Since the Dachshund is scarcely bigger than most wild rabbits, it often takes seeing a Dachshund in action to realize how optimal this pairing can be. In fact, in many cases rabbits are a young Dachshund’s training prey because, while they are quick, they are not dangerous and are lightweight to drag. Dachshunds can easily enter rabbit burrows to scare the rabbits out of hiding, into either traps placed at burrow entrances or to a waiting hunter.
How a Dachshund Hunts Woodchucks (Groundhogs)
Groundhogs in popular culture are sleepy burrowing mammals that can barely rouse themselves to figure out if spring is on its way. But a wild woodchuck cornered in its den or run to ground is no laughing matter. Because the woodchuck burrows can be narrow, many hunters choose a smaller Dachshund dog to train for this type of hunting. Much like using Dachshunds to hunt rabbits, Dachshunds are released into perspective burrows to chase woodchucks into waiting traps placed at the burrow entrances or to waiting hunters.
How a Dachshund Hunts Small Ground-Dwelling Mammals & Birds
The Dachshund is well situated to hunt fox and other small ground-dwelling mammals and birds. These dogs can even be trained to do night hunting for nocturnal mammals like opossum. Here, the size of the Dachshund can make a big difference in hunting success and safety. A smaller Dachshund will fare well at tracking and flushing. A larger Dachshund will have the advantage in confronting grounded prey without bearing too great a risk of serious injury. This is another area where hunting several Dachshund dogs in a team can make sense.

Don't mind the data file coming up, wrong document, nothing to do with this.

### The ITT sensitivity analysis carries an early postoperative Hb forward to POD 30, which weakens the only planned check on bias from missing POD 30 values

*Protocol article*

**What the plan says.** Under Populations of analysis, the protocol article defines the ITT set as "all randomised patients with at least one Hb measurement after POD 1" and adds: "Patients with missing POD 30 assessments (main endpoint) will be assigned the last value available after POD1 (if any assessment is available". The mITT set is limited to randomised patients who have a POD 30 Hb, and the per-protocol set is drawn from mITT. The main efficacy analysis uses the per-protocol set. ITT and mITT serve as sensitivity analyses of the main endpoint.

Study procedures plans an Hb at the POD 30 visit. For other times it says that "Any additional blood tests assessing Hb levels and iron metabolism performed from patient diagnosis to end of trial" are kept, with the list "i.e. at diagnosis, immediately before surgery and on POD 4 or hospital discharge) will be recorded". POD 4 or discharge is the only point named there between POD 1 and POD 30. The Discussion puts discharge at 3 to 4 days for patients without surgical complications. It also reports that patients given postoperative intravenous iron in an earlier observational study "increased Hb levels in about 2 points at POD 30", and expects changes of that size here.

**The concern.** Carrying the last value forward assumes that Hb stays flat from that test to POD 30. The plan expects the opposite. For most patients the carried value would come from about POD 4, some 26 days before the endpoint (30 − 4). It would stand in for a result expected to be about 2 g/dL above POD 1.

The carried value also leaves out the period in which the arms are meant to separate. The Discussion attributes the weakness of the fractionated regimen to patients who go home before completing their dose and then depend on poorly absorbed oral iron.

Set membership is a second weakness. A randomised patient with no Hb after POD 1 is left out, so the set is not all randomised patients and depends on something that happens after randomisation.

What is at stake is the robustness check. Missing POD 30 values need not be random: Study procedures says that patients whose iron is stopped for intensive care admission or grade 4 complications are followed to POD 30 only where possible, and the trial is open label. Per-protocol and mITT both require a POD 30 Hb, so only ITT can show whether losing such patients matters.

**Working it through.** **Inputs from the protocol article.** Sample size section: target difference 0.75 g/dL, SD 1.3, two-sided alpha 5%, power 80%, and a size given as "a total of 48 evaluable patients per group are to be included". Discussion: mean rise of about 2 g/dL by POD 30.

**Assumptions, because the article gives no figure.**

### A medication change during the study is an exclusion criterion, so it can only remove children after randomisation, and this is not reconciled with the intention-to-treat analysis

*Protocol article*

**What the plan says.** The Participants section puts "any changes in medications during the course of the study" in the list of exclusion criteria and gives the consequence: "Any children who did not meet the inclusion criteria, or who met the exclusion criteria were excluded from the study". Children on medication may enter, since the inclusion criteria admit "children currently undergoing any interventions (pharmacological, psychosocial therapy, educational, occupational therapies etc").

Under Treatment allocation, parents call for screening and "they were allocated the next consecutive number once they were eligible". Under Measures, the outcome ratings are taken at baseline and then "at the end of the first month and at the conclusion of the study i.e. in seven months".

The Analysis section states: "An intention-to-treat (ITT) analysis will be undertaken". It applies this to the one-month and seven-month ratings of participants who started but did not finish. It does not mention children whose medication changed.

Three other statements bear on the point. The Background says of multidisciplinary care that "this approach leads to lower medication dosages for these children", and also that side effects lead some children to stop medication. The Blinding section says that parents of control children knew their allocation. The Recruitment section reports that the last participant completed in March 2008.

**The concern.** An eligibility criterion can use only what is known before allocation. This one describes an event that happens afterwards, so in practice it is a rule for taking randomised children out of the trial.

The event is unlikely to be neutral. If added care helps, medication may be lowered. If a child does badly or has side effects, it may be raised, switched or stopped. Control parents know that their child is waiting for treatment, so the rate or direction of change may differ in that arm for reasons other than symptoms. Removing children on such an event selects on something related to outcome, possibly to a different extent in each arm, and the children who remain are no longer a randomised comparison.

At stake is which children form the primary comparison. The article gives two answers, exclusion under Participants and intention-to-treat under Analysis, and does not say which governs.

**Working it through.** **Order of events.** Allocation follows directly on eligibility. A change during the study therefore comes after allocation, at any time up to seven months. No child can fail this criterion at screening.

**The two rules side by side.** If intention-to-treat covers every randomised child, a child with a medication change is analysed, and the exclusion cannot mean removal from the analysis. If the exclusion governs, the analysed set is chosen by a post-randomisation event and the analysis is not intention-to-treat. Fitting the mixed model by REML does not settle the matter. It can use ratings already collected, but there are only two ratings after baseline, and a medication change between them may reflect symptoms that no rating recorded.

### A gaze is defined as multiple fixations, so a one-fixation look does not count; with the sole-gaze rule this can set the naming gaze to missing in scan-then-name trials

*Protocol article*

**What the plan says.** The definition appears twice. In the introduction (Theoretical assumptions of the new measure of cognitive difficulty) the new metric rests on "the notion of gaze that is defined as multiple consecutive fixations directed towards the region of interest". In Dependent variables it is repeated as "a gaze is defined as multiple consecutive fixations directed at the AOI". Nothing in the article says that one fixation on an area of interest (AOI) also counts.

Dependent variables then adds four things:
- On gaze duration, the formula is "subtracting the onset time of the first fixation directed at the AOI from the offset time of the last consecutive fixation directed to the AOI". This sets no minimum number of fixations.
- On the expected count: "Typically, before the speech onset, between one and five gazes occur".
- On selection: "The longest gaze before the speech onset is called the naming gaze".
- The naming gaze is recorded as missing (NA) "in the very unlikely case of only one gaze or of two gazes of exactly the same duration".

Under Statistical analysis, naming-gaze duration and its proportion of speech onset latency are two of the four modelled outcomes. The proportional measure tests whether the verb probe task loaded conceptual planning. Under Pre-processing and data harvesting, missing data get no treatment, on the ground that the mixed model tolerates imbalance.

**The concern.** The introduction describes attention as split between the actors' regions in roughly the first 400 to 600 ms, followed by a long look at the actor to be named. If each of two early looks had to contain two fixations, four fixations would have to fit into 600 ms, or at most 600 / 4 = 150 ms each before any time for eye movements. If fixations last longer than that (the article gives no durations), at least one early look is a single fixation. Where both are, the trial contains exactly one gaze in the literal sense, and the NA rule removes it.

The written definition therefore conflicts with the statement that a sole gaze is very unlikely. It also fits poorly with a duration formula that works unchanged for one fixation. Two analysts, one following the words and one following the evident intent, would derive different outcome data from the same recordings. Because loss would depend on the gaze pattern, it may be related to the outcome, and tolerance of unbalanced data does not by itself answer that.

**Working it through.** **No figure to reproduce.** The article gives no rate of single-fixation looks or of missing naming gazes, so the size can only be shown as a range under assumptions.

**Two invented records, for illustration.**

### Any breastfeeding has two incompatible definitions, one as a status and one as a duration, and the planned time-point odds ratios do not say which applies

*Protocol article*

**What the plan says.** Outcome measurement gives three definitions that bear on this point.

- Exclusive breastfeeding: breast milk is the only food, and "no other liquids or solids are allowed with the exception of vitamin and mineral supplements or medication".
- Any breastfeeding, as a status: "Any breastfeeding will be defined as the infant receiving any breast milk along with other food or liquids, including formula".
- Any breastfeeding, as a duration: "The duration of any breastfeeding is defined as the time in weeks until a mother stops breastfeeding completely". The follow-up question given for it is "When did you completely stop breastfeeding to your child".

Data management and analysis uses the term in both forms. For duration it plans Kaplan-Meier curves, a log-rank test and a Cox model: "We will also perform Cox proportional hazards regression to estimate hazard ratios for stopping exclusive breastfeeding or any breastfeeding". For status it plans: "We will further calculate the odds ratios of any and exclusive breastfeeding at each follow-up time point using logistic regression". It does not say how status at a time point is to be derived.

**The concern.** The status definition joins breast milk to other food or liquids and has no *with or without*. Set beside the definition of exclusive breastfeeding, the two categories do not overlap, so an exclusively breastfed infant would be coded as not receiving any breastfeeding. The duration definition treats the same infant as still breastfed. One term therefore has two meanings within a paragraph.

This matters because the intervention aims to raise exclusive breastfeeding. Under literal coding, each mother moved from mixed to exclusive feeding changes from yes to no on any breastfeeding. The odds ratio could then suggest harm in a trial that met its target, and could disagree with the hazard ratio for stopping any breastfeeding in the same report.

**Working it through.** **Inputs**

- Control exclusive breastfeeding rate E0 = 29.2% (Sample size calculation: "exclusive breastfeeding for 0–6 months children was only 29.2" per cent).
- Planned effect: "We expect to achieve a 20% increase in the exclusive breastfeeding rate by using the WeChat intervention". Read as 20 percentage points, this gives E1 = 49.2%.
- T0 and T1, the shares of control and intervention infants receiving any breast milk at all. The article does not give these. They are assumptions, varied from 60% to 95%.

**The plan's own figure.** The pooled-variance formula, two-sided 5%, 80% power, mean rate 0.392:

Traits That Make the Dachshund a Great Hunting Dog
Experienced human hunters pick their canine hunting partners for breed personality traits over looks. Happily, the adorable Dachshund can deliver on both counts. But underneath that cute and compact exterior lies the heart of a warrior. The Dachshund as a breed (particularly wire-haired Dachshunds) makes a great hunting companion because they tend to have these traits:
- Adrenaline junkies (they love a good chase).
- “No fear” is the Dachshund’s motto in hunting and in life.
- Incredible stamina despite those short legs.
- High pain threshold.
- Their keen noses are naturally close to the ground!
- They stay on task no matter what (sometimes to their own detriment).
- Protective water-resistant coat.
- Floppy ears protect ears and eyes from damage.
- Sturdy yet lightweight, muscular bodies.
- Compact hunting partners to take along for extended hunts.
Plus, the Dachshund does not seem to be aware that they are small dogs. Many anecdotes describe a Dachshund tackling and dragging downed prey three or four times their size without any qualms whatsoever.
Frequently Asked Questions About the Dachshund Dog & Hunting
Because the Dachshund has acquired a reputation as a popular pet dog, many modern dog lovers do not even realize that hunting quite literally runs in this breed’s blood. In fact, dog trials and scent tracking are popular canine sports in which the Dachshund excels.